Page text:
Patrick Freyne: The Late Late Toy Show is coming, there’s no need to be afraid
Accept no substitutes, especially those made by TV3 – The Toy Show is the alpha and omega of Irish culture
“Dance for me Tubridy,” I shout, throwing decommissioned punts at my television screen as he hoofs it up along to Hair or Hamilton or Titus Andronicus or whatever musical extravaganza he’s chosen this year.
“There he is,” I say proudly to my wife, as the Montrose lifer jigs his way towards me, flanked by a terrifying phalanx of Billie Barry stormtroopers, his child enforcers. “The man himself.”
I have lived 41 Toy Shows now (that’s how I measure life). Of course, the Toy Show used to be different. Before television, it was just a priest and a visiting relative from America showing us toys we could barely comprehend and saying: “You can’t have this. This is for children in other countries. You can have this marble and this bird skeleton.”
But Gay Byrne got involved and put the Toy Show on television and showed us a whole new world. In a way, Gay, the father of us all, treated every episode of The Late Late Show like it was the Toy Show. “Here’s a condom!” he’d say. “Or here’s an Englishman who’s written a book!” he’d say. “Or look, a Protestant!” or “Is this woman a divorcee? Let’s find out!” and he’d say it with the same air of theatrical wonder with which he might demonstrate a game of Buckaroo or show us a doll a that could shit itself.
Pat Kenny was different. They didn’t even tell Pat Kenny when the Toy Show was on. “The guests are smaller, and they’re out of control today,” he’d say stoically, before tying his tie around his head and sharpening a stick. He was a total pro.
TV3 even had a rival toy show for a while. It consisted of defrocked boybandit Brian “Bryan” McFadden “unboxing” a Twix beneath a flickering halogen light. Critics called it “upsetting” and “a show for our times”. It is no more. Now the entire TV3 facility appears as a playset on The Late Late Toy Show.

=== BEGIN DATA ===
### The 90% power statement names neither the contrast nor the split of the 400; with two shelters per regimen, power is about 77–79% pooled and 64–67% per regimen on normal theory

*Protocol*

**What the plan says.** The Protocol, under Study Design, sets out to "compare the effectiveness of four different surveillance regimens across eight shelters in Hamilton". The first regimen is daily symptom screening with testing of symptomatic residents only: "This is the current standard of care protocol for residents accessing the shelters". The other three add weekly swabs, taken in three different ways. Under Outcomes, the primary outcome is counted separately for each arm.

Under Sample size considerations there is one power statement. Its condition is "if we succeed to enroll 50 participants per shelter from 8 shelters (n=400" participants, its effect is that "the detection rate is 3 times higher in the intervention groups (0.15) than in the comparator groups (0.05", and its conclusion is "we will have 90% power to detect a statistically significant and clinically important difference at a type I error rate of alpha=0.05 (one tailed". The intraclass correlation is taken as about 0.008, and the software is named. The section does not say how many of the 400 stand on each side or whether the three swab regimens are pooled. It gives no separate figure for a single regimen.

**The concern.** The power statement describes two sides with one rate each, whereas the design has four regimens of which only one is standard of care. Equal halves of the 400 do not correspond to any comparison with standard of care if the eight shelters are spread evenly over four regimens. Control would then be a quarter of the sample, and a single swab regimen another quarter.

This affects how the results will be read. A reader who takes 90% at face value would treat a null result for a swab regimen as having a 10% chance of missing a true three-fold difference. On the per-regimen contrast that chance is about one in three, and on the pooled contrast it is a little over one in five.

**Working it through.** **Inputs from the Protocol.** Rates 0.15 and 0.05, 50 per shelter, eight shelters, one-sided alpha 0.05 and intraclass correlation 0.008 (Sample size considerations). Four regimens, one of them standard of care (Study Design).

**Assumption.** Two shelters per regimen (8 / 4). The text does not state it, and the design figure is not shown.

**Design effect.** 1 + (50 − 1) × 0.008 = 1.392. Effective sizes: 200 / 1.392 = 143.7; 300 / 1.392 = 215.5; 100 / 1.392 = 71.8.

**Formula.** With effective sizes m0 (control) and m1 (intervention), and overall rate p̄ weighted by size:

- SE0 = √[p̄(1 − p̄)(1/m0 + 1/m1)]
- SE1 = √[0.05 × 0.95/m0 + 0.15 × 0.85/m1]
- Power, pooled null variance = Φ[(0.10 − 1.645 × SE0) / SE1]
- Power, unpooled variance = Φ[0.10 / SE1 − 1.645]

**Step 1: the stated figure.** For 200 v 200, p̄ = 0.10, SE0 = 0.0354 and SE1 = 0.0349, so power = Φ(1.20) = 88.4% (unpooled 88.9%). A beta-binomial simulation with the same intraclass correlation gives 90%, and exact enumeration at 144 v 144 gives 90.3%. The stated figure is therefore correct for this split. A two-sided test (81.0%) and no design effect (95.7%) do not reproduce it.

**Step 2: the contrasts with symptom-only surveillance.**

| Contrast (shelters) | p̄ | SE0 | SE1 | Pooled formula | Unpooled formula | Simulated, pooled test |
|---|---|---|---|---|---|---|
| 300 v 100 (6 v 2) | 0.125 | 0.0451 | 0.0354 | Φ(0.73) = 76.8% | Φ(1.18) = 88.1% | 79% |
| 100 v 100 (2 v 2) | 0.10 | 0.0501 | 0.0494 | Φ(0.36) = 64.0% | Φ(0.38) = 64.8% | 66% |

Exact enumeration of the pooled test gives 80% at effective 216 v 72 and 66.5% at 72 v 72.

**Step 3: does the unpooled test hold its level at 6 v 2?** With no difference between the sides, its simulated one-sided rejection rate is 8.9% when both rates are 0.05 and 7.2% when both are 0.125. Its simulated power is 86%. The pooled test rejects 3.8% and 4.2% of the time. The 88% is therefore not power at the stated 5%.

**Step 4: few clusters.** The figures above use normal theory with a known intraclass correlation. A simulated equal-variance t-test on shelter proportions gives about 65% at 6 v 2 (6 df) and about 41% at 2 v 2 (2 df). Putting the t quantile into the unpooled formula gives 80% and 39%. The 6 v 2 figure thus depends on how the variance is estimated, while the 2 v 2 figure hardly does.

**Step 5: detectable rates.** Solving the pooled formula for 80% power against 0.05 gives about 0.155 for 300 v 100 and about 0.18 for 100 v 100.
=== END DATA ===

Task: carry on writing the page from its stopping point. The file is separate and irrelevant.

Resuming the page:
Every year the Toy Show is the same. In the Green Room, Geoffrey the Giraffe from Toys R Us and that disturbing Toymaster dog walk on their hind legs in a terrible mimicry of man and bark and make giraffe-sounds down the phone to their happy accountants. They are abominations.
Racked in rows before the stage sit a covetous slavering audience eager for free stuff. This began as an art installation called “Budget Day 2005”, but it’s taken on a life of its own since then.
If you are “old”, you will, no doubt, find new toys weird. For example, here are the toys I had as a child:
Star Wars figures with no heads (the heads were just too damn satisfying to chew).
A space hopper. Before the invention of the bike, this was how we used to go to school. That or Lolo-ball (“The Lolo Balls go by in twos and threes, there’s a dance in Billy Brennan’s Barn tonight,” as Kavanagh said).
A naked action man that made me feel funny. Where are his goddamned clothes? Why is he flaunting his body like that?
A hoop and a stick. Sometimes between shifts in the mill and picking pockets for Fagan, I’d snatch a few minutes hoop-and-stickercising. It’s how I rolled.
A Pokémon, but a live one my father snared in the wild, not a stupid electronic one.